Once you decide to become a Stargazer, you will recognize, gazing at the stars involves a lot more than just a chair and a patch of clear sky. Don't want to discourage you from enjoying the view from your chair -- what I want to talk about are the steps to help you get better views, once you decide to get out of that chair and look at the starry sky through binoculars or photograph the wide starry sky with your camera or gaze at the nebulas through a telescope.

You want to shoot the night sky, you have to have an idea WHERE you want to do that. Your own, local BACKYARD isn't such a bad place to start, because you can use it often, practice and thereby gain experience. And if anything goes wrong, your backyard is the easiest place to fix any mistakes and try, try again.

Talk to your friends on meetup, flickr & astronomy clubs -- they will have suggestions within a 60...90 minutes radius from your home. Some locations may be just patches along the side of a road, others even have campgrounds & infra-structure (restrooms, AC-power). Getting just couple of miles away from a busy town can make a noticable difference, once you find a place with no artificial lights nearby. My personal threshold depends on the target but 1½ hours is the outer limit for a "day"-trip.
As I can get some sleep inside my "astro"-van, I can reach more distant locations and also relax before or after a shoot.

Based upon suggestions, your own research or your travel itinerary, go and scout paper- or electronic-maps to find places away from cities. Preferably at high altitudes.

For all locations, I suggest some additional amount of scouting -- in person visits are the best but not always feasible due to traveling constraints.
  • Use Google EARTH to view the site and also pay attention to surrounding hills. Using the SATELLITE VIEW check for possible obstructions / trees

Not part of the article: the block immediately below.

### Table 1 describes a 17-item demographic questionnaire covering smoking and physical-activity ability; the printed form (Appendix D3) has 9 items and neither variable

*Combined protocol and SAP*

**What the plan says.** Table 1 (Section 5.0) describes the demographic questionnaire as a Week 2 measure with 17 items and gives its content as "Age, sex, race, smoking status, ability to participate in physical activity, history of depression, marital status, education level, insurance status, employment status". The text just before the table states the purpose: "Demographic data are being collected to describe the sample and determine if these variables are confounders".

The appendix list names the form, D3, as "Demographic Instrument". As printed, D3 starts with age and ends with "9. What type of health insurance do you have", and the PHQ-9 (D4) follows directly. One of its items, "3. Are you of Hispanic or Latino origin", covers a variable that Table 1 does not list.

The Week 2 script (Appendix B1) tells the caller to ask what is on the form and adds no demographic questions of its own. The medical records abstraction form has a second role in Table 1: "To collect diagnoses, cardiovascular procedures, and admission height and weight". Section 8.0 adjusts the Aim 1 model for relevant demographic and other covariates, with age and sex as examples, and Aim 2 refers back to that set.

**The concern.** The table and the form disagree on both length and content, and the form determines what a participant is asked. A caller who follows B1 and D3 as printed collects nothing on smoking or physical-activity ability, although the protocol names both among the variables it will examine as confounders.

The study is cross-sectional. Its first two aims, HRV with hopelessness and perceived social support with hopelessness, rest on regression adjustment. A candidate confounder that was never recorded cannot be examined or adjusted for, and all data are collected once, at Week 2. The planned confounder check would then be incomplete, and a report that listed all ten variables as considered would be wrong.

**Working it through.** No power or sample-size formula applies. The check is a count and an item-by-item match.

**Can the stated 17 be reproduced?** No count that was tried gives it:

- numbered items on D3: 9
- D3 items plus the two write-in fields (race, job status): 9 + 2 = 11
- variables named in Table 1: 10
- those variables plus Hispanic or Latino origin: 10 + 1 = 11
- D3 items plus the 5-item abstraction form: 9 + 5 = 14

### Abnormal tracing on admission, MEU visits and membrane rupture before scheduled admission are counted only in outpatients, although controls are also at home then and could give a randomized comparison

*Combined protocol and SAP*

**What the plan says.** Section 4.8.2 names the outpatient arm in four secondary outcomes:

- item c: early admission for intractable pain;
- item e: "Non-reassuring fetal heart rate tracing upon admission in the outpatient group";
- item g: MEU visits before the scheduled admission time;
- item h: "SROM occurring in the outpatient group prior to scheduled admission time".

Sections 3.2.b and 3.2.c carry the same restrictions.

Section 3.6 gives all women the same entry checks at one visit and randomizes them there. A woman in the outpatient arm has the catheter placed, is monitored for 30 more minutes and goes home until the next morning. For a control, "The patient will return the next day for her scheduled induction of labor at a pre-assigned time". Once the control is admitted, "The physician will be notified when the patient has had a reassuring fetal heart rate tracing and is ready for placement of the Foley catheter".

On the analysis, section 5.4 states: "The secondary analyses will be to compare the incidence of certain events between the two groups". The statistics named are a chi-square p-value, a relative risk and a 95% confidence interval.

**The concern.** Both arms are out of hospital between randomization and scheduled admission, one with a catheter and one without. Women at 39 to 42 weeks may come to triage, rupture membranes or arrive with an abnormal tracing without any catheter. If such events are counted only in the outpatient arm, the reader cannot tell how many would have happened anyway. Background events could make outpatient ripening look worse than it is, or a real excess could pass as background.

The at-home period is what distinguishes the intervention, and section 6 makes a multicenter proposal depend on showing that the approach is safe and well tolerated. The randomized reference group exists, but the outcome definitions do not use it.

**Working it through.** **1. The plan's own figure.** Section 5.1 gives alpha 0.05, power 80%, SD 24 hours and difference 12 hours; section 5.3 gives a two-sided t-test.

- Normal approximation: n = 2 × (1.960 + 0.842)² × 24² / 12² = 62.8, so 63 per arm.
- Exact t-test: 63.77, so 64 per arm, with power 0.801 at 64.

3D GROUND VIEW won't show trees but it will help you, to better visualize the landscape and even simulate sunlight & shadow.
    STREETVIEW is of limited use unless you plan to setup your telescope on the side of a road -- HOWEVER it will give you a good impression of the surrounding vegetation and a more natural look of the site
  • EXPORT BOOKMARKS from your GPS and save them into a KML-file -- and later import those into your planning & mapping tools
  • Use TPE, especially if you want sun or moon alignments, again don't overlook any hills that may block the view
  • A location along a hill's slope or in a valley limit's the view of the horizon but at the same time, said hill can be very useful in blocking light pollution.
  • use MAPS or EARTH to save the driving directions as TXT and SCREEN- SHOTS. No guarantee there's a wireless network nearby
  • Stellarium will be able to simulate the sky for any location & time
  • GOOGLE EARTH is useful to simulate the sun's position & shadows cast by surrounding mountains. It lacks a similar simulation for the moon.
  • this article will be helpful : /stargazer95050/23964727
  • you can use EARTH to save locations to a KML-file and ASTROPLANNER can import these locations ==> easy & accurate & quick
  • TPE & EARTH won't work in remote locations without iNET access ==> SAVE SCREENSHOTS to whatever phone or laptop you bring along.
  • You can record the height of the surrounding obstructions using "rule of thumb" or you can improve on it with an Army compas or other angle gauge and measure the "height" (the angle or "altitude") of the obstructions relative to the horizon.
  • While scouting, also record visible landmarks, preferably due north. Record (azimuth / compas) angle. That will help your polar alignment during daylight -- e.g. that peak is @ 234° north-east
  • Knowledge of location & obstruction also helps ASTROPLANNER to paint a map of observable targets for each location (that has been imported via KML).
    If you visit a location frequently, you can draw the shape of these obstructions and ASTROPLANNER will mask objects
  • As you browse, you may find WEBCAMS in the vicinity ==> very helpful to judge current weather conditions. Some cameras even are sensitive enough for night observations.
  • You want to keep an eye on the weather conditions at your preferred targets. www.calsky.com is a powerful tool but supports "only" one location.

This preparation is solely about the (possible) observation locations. Over time, you can watch the FORECAST & ACTUAL WEATHER and thereby become a local meteorologist. No kidding, IMO Stargazers also have to be part-time weather- (wo)men or else they will waste too much time when conditions are not right

For some events, the decision of the WHEN & WHERE is a lot more confined in time and location. The recommendations I made still apply to these
  • a total solar eclipse is visible only from a narrow path
  • you want a transit of the ISS in front of the sun or moon, you have an even narrower corridor and window of opportunity
  • align a celestial object with a terrestrial landmark

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